A decade after his epochal game REZ, game designer Tetsuya Mizuguchi releases a shooter, Child of Eden, which aims to stimulate your imagination through synaesthesia
It took Japanese Tetsuya Mizuguchi ten years to develop a successor of his game REZ, a first-person shooter that influenced a generation of game developers and garnered him cult status. Until today, REZ stands out for his minimalist esthetics and a techno score by acclaimed Japanese producer Ken Ishii that is generated by the user’s actions and builds up uniquely as he advances in the game. Mizuguchi is now stirring up the game world once more with Child of Eden, a synaesthetic game using Microsoft’s hands-free Kinect controller. With this, he follows in the footsteps of Russian abstract painter Wassily Kandinsky and artists of the influential German Bauhaus School. These pioneers used the concept of synaesthesia for their art experiments where they brought colours and sound together in order to achieve a multi-sensory experience. Mizuguchi objective was to create a contemporary equivalent and transform this feeling into an interactive game. To complete his work of art, he composed and played the uplifting Japanese pop (J-pop) score for Child of Eden with his band, Genki Rockets.
At its core, Child of Eden is a conventional shooter. In a world called Eden, an archive of human memories has accumulated. When it is under threat by a virus, users have to save it in order to restore peace. However, Eden consists of a kaleidoscopic space populated by fantastic creatures that, together with the synchronized music, evoke a visual experience of its kind. Moreover this game has been widely anticipated because it is the first to bring this concept to Microsoft’s Kinect. This hands-free controller for Xbox 360 is, in fact, not a physical con-troller. Instead, users play using their body movements and gestures that are tracked by a camera so that they can dive in completely for an amazing audio-visual experience.
We caught up with Tetsuya Mizuguchi to tell us all about games and synaesthesia:
How did it all begin?
Child of Eden began in my head as a poem, which eventually took the form of a 40-page free form expression of words. The game is an extension of the story and concept, which is in itself an extension of my life's themes.
A lyrical way to start. Where did you get the inspiration for the colourful shapes and amazing geometric patterns that populate the game?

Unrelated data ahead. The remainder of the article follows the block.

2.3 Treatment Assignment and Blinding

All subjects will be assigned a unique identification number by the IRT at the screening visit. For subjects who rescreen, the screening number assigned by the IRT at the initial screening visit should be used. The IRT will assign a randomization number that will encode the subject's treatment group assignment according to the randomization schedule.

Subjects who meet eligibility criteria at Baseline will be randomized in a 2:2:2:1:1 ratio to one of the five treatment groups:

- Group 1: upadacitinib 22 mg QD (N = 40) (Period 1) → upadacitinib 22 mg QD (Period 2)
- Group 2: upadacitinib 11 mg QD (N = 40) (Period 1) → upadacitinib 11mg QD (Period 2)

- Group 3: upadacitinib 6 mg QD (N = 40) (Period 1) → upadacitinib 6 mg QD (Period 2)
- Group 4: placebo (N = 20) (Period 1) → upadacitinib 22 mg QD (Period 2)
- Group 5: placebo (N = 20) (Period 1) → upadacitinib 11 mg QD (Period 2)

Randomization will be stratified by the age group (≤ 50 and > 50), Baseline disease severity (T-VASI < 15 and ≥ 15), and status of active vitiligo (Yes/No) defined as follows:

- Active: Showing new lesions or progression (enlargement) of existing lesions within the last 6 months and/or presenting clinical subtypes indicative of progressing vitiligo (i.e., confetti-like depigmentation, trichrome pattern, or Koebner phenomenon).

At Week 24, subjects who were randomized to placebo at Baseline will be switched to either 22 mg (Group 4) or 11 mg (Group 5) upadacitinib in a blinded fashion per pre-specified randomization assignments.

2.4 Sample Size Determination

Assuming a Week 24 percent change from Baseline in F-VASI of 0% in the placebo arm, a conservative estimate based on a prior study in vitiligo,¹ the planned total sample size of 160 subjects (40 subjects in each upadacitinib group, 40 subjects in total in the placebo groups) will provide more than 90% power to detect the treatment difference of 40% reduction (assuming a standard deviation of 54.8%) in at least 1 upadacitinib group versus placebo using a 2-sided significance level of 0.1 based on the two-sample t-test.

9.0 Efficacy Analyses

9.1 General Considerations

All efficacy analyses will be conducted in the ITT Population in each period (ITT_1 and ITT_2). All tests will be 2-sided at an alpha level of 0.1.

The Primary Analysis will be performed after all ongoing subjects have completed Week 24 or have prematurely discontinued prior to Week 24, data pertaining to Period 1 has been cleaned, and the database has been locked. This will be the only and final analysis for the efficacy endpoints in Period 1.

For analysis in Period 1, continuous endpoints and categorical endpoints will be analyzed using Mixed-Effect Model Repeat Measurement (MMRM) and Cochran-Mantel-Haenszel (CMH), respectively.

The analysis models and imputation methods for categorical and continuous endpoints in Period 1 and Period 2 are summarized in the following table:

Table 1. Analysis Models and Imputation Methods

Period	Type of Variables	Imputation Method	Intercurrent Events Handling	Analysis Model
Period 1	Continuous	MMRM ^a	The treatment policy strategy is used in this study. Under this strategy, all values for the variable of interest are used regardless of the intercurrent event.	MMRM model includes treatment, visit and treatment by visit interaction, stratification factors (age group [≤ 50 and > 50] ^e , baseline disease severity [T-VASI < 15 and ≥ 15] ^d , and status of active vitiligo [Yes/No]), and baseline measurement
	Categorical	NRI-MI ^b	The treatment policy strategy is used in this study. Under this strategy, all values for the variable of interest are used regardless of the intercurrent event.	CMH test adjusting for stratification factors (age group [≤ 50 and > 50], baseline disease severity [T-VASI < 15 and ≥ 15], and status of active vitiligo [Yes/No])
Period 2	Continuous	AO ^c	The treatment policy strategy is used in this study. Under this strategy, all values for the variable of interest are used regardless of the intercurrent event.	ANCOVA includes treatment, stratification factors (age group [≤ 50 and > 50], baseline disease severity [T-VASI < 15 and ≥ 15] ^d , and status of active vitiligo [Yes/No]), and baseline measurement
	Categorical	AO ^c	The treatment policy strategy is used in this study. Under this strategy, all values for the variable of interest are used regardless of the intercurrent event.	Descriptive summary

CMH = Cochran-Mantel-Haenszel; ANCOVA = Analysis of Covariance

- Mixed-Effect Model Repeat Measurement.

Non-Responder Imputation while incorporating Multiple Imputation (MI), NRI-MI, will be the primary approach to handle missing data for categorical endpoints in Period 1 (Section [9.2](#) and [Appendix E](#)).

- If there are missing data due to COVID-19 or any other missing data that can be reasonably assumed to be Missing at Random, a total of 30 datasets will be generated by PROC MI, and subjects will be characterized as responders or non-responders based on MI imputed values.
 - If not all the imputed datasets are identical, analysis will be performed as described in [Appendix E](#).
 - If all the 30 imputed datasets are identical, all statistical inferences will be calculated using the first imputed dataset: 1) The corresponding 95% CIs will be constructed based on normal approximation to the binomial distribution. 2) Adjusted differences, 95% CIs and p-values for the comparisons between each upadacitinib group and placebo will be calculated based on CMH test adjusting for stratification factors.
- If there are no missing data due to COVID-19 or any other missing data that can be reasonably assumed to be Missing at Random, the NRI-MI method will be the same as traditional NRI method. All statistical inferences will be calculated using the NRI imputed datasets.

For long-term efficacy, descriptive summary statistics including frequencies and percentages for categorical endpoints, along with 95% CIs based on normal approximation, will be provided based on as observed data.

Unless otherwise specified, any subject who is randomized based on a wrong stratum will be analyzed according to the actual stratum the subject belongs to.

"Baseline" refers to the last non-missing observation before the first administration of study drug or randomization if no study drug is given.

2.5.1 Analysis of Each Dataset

Child of Eden is a world of techno-organic inspiration. You see familiar creatures combined with technology, and you hear electronic sounds and beautiful melodies. This is synaesthesia. Everything in the game is designed to match up and take you on a journey. Everything was designed to achieve that.
How exactly did you transfer synaesthesia into the game environment?
It was important to synchronize the music with the visuals in the same way as we did in previous games, such as Rez HD and [my last game] Lumines. Every action results in a rhythmic sound effect, so the player receives instant feedback and rewards. The better the user plays, the better things feel and sound. Eventually you don't feel like they're separate things, but one unified, synaesthetic experience.
With sound being such an integral part, explain the musical concept of Child of Eden, please.
With Rez I worked with a lot of great electronic artists, but for Child of Eden I wanted to change the tone. So I decided to use Genki Rockets, my musical outfit, to create the songs and soundtrack for the game. There are classic Genki Rockets songs as remixes as well as brand-new tracks written during the development of the game.
But how actually does the player interact with the sound?
By purifying enemies in the game in rhythm using the Tracer (rapid fire) and Lock-On Shot, you can create dif-ferent sound reactions. The sound is layered in very specific ways in Child of Eden, and expert players will cre-ate and enjoy a deeper audio experience.
Why did you choose the Kinect controller as the right tool for this?
I'm always looking for new technologies, because new technologies allow us to do new things. That's the way to push boundaries; to embrace this new hardware and to see what you can do with it. Even though we began Child of Eden before the Kinect was revealed to us it seemed like a natural fit. So it's not like we chose Kinect. Kinect chose us.
Designing for the Kinect, what has been the greatest challenge?
Getting the controls right. It's very challenging to design something that functions simply enough and respon-sive enough for many types of players to play intuitively. But we put a lot of work into the Kinect version, so it's really a great way to play.
Lastly, what can we expect from you next?
I always like to change direction after a project, so I may go towards a totally different type. But we have a good team here at [my company] Q Entertainment and many creators, so expect surprises from us always.
We are very curious, indeed! Thank you for your time.
Child of Eden will be released for the Xbox 360 on 14 June in the U.S. and on 16 June in the UK and Europe. The PlayStation 3 release follows in September 2011.
You can view the trailer here.